An American singer, musician, and actor.
In 1941 his father, Leslie Boyd, put his wife Winnie and their two sons (Kenneth, 4, and Jimmy, 2), on a train bound for Riverside, California for the second time.
Leslie and Winnie occasionally took the kids with them to a country and western dance, held in a barn in Colton, California, a few miles from Riverside. Jimmy's older brother Kenneth, about 9 years old at the time, went up to the bandstand and told the band leader he should hear his little brother sing and play the guitar.
Texas Jim Lewis, the band leader, called little Jimmy up to the stage. Jimmy sang and played, and the crowd went wild.
Jimmy auditioned for Jarvis and was such a hit that they put him on the show that night. Jimmy, to his astonishment, won the talent show, and the next day, Jarvis and KLAC were literally deluged in upwards of 20,000 telegrams and telephone calls from viewers.
Al Jarvis had a five-hour talk show every day on KLAC-TV with a few regulars on it, including Betty White, called Make-Believe Ballroom. Jarvis immediately announced that Jimmy would be a regular on the show. Several appearances singing and doing comedy skits with Frank Sinatra on CBS-TV's Frank Sinatra Show soon followed.
He recorded the song I Saw Mommy Kissing Santa Claus for Columbia Records, when he was 12 years and 11 months old.
Even in those days of limited media compared to today, it became a record industry phenomenon selling over two and a half million records in its first weeks release.
Today with the internet it sells worldwide to new generations, and has reportedly sold over 60,000,000 records since its initial release.
Boyd made multiple appearances on The Perry Como Show, Doris Day Show, Bing Crosby Show. Bob Hope, Patti Page, Dave Garroway, Merv Griffin, The Tonight Show, Kraft Summer Music Hall, Shindig, American Bandstand and many other TV shows through out the U.S. and Canada.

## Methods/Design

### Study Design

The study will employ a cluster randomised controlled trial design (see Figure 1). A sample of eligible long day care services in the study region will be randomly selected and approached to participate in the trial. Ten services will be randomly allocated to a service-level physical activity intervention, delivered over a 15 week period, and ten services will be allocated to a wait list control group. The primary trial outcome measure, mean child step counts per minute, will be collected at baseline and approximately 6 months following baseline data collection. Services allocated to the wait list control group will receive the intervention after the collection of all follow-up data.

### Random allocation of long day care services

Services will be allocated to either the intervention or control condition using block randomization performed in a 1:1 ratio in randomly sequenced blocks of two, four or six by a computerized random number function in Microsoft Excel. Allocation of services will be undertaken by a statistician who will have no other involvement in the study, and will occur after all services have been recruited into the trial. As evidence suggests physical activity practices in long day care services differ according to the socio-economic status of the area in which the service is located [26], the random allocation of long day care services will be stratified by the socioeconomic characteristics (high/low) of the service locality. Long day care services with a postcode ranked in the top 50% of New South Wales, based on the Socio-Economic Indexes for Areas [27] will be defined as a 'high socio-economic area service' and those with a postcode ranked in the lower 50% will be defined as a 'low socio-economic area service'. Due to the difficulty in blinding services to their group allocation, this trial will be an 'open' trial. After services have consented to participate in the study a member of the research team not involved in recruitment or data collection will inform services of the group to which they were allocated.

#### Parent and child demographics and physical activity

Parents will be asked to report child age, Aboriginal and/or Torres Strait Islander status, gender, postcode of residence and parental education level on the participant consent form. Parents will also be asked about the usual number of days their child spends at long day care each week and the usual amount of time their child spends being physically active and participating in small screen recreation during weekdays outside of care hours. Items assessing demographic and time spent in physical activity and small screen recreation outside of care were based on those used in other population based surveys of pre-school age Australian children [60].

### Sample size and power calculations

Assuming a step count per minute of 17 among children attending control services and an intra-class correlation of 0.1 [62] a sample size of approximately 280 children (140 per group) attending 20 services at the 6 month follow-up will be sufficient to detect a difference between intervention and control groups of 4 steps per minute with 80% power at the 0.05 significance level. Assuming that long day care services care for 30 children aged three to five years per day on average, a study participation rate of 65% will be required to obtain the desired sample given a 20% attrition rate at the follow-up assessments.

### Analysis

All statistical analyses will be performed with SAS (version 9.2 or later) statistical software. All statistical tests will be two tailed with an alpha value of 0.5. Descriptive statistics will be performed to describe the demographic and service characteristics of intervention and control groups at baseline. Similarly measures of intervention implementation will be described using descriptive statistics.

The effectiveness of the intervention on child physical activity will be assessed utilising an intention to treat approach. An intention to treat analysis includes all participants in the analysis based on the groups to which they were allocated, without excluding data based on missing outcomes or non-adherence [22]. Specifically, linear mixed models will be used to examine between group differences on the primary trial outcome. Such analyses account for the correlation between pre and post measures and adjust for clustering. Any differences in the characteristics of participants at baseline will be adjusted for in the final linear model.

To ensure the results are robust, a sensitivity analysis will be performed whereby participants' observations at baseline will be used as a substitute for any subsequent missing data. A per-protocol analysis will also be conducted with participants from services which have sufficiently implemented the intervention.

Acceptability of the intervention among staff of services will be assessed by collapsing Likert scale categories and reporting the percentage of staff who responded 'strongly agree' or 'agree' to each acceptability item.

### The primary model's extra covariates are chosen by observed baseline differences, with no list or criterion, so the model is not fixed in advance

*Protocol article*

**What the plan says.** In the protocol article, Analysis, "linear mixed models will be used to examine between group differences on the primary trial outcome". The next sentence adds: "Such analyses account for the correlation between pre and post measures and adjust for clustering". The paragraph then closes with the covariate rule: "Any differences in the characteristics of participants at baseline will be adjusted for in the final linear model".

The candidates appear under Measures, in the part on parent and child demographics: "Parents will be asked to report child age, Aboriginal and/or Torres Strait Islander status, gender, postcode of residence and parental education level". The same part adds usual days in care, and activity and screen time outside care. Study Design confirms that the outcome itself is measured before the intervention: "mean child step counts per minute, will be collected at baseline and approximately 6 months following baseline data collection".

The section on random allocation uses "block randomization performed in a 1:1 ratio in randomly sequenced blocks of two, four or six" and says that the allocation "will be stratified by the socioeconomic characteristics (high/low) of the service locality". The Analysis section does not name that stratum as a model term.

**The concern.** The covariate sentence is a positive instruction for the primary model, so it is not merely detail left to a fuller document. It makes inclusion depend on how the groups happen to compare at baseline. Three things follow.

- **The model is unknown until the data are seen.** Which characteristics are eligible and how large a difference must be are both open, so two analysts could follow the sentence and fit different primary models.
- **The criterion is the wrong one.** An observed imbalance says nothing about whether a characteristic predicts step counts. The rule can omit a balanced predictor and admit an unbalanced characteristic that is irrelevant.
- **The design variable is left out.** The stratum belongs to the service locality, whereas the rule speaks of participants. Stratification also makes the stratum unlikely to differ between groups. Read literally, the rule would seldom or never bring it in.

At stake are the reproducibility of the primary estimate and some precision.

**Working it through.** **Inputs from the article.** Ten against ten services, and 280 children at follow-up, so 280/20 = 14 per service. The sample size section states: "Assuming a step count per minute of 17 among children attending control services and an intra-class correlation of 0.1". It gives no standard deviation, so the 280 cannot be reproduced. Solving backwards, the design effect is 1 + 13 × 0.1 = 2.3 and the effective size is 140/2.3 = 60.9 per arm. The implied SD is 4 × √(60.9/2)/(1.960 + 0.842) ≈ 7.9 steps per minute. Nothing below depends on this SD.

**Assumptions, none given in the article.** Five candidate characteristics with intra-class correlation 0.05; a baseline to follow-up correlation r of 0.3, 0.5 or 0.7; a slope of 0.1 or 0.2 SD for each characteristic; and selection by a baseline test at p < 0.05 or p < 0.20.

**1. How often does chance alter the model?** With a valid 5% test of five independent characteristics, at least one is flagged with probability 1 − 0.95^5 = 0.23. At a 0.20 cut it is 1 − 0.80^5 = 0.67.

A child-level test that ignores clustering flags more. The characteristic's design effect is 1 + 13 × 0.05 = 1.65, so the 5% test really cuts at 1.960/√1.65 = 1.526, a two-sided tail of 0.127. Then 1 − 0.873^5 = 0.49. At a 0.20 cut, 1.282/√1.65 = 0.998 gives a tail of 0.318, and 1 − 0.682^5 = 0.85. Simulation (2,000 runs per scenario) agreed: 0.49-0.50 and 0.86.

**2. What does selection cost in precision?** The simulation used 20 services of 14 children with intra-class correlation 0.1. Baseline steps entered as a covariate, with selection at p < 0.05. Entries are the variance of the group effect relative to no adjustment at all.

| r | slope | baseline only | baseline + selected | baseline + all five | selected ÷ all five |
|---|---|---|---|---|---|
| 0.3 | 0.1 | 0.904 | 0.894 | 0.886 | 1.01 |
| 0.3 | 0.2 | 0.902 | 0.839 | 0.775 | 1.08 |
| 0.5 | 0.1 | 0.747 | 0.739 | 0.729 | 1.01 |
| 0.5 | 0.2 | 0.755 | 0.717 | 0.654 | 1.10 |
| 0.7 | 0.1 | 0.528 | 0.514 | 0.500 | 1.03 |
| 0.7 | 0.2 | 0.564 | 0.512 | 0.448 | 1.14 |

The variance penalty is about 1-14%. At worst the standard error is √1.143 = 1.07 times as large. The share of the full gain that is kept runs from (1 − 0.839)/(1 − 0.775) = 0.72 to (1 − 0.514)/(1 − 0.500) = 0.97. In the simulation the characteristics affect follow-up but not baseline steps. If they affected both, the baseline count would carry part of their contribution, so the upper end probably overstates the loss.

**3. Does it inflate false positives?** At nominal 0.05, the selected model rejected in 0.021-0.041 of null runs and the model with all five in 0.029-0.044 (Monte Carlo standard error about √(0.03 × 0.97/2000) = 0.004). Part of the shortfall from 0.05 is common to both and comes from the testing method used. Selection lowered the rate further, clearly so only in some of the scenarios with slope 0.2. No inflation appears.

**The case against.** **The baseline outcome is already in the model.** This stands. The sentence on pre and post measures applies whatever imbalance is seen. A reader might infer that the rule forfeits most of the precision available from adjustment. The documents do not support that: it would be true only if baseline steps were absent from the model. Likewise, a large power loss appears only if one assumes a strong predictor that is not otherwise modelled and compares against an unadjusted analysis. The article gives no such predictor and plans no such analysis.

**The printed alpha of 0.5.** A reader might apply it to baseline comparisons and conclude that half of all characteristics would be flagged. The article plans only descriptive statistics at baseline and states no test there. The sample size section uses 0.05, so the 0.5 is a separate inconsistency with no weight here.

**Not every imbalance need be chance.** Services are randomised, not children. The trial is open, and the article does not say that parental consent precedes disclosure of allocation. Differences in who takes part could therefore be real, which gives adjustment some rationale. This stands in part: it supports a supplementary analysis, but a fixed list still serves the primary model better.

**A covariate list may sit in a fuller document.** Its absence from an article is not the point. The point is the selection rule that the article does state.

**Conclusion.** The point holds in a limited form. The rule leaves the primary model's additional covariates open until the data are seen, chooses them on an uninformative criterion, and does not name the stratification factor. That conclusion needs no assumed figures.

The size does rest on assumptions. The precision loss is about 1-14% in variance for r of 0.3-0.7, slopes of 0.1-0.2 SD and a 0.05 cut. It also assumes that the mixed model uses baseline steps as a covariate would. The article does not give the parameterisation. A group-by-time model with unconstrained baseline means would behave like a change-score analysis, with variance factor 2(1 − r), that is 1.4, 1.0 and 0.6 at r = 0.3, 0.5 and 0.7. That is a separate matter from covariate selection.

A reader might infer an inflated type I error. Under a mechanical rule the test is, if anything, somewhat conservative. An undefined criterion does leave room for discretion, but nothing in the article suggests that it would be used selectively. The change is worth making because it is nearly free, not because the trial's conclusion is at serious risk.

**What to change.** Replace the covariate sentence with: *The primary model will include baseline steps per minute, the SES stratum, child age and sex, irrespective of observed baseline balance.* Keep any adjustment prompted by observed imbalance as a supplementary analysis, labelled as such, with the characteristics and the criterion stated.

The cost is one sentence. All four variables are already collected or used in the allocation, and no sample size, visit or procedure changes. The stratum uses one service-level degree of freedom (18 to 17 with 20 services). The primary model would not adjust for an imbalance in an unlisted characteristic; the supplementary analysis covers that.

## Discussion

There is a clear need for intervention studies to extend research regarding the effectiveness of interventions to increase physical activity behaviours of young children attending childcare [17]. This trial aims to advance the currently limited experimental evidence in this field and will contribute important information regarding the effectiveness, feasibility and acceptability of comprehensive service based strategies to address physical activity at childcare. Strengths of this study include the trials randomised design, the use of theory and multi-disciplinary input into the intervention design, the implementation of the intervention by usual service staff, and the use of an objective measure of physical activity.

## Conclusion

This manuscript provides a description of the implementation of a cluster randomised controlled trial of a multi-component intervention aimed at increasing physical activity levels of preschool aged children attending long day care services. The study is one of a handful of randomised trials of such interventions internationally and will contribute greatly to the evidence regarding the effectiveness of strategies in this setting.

Boyd would record several number one records: teaming up with Frankie Laine on Tell Me a Story and The Little Boy And The Old Man, as well as with Rosemary Clooney on Dennis the Menace.
Mitch Miller moved Jimmy into the pop music.Rock and roll was starting to happen and Jimmy wanted to sing rock music. Mitch Miller passionately hated rock and roll and publicly stated it was a passing fad.
In the mid '60s Jimmy had a top 5 record produced by Leon Russell and Snuffy Garrett, and engineered by J.J. Cale.. The flip side, Will I Cry, was written, engineered, had backup vocals and guitar instrumentals by one of Jimmy's favorite artists, J. J. Cale.
Another favorite recording session of Boyd's was a song which Barry Gibb of the Bee Gees wrote, That's What I'll Give To You. Terry Melcher produced the session for Jimmy on Vee-Jay Records. Vee-Jay was the first company to release all the early Beatles records in the United States. Before Boyd's single was released.
Boyd showed he had comedic talents in TV series including Bachelor Father, Date with the Angels, The Betty White Show, Broadside, My Three Sons and others. He also appeared in a number of motion pictures, including 1960's Inherit the Wind with Spencer Tracy.
In 1960 Boyd married actress Yvonne Craig (TV's Batgirl). After a year of marriage Jimmy was sent to Texas to do his then-mandatory stint in the Armed Forces. The marriage ended in divorce in 1962.
For his contributions to the recording industry, Jimmy Boyd has a star on the Hollywood Walk of Fame at 7021 Hollywood Blvd.
On March 7, 2009, Boyd died of cancer.
All information in-depth may be obtained at the web address above.
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